NORMAN — Keith Reames has a photo album illustrating the restoration process of his 1953 Chevrolet 3100 series pick-up from rust bucket to cool blue truck. The Norman investment counselor started his first-ever automotive rebuilding project eight years ago.
“I saw the truck parked with a for sale sign at 24th Street near Highway 9,” Reames said. “It had four flat tires and the engine was locked up.”
The Duncan native looked at the old farm truck that hadn’t been tagged for more than 25 years and it appealed to the country boy in him.
As a 13-year-old kid, his grandparents and uncles had taught him to drive by motoring around ranch pastures in similar vehicles.
“I’ve always liked the 1950s look with nice clean lines and I just thought it would be fun to get one someday,” he said. “But I also like things like automatic transmission and air conditioning.”
His 1953 truck didn’t have those when it was new, they couldn’t be ordered from the assembly plant with those features at any price. Known as “Advanced Design” the trucks were no-nonsense load haulers intended for farmers and construction workers. The payload bed supports were wooden blocks. A Hydramatic automatic transmission became available for the first time in this series of trucks as an option in 1954.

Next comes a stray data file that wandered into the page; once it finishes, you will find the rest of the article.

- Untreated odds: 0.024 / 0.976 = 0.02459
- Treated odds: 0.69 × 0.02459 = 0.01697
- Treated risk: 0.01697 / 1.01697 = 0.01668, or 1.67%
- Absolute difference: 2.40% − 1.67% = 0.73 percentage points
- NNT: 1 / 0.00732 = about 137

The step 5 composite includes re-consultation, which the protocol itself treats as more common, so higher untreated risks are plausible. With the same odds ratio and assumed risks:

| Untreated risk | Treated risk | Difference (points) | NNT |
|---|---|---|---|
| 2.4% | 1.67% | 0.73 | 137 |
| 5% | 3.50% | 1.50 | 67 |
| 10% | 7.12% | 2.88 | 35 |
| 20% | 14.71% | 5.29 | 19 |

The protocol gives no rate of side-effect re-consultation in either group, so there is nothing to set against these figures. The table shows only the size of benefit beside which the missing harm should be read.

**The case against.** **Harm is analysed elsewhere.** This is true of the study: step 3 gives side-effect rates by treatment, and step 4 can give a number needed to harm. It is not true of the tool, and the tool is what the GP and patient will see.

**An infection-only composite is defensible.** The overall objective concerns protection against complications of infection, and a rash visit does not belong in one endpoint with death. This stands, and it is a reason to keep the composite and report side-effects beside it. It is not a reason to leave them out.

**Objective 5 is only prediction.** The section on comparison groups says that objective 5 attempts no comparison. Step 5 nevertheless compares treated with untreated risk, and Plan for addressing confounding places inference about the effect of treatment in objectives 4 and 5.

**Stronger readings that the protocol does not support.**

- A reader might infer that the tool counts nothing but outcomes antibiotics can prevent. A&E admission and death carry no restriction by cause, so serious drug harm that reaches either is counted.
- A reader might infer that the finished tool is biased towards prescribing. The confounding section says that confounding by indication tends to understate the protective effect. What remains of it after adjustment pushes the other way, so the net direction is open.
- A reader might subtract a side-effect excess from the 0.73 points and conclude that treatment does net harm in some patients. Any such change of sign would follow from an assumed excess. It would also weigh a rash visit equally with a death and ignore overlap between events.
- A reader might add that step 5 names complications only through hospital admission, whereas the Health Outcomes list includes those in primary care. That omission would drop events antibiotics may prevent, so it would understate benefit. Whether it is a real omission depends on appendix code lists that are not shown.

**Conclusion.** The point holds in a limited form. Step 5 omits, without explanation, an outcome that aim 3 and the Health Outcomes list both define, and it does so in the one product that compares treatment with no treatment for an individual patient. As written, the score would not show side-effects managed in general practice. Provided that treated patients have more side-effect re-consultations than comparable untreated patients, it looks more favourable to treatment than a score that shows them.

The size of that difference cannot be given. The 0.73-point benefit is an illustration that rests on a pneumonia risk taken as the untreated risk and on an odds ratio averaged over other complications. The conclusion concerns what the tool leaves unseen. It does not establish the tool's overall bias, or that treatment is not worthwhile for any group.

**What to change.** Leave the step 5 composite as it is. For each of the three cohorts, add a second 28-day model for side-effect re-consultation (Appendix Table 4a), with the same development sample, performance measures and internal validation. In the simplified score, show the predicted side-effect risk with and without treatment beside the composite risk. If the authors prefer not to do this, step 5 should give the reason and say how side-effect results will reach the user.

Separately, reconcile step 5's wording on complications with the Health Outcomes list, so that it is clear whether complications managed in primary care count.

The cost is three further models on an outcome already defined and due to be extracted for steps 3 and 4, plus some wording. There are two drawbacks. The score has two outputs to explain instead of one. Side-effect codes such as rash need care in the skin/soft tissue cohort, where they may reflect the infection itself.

“When I began restoring it, I had the choice of going back original but decided to soup it up a bit,” Reames said. “But even my ‘modern’ 350 engine is from a 1977 Chevrolet van that was going to be crushed for salvage.”
He had the motor rebuilt at a machine shop in Lexington. All rolling chassis components are from different, relatively modern vehicles. Now it has disc brakes, power steering and fuel injection. Reames married the refurbished power plant to a 1994 automatic transmission from a camaro. He did it himself in the two car garage of his NW Norman home. A picture in his photo album shows a posse of enthusiastic neighborhood men and boys on hand to help out and observe the operation. One red headed kid has the biggest smile you’ve ever seen. It was like a community project.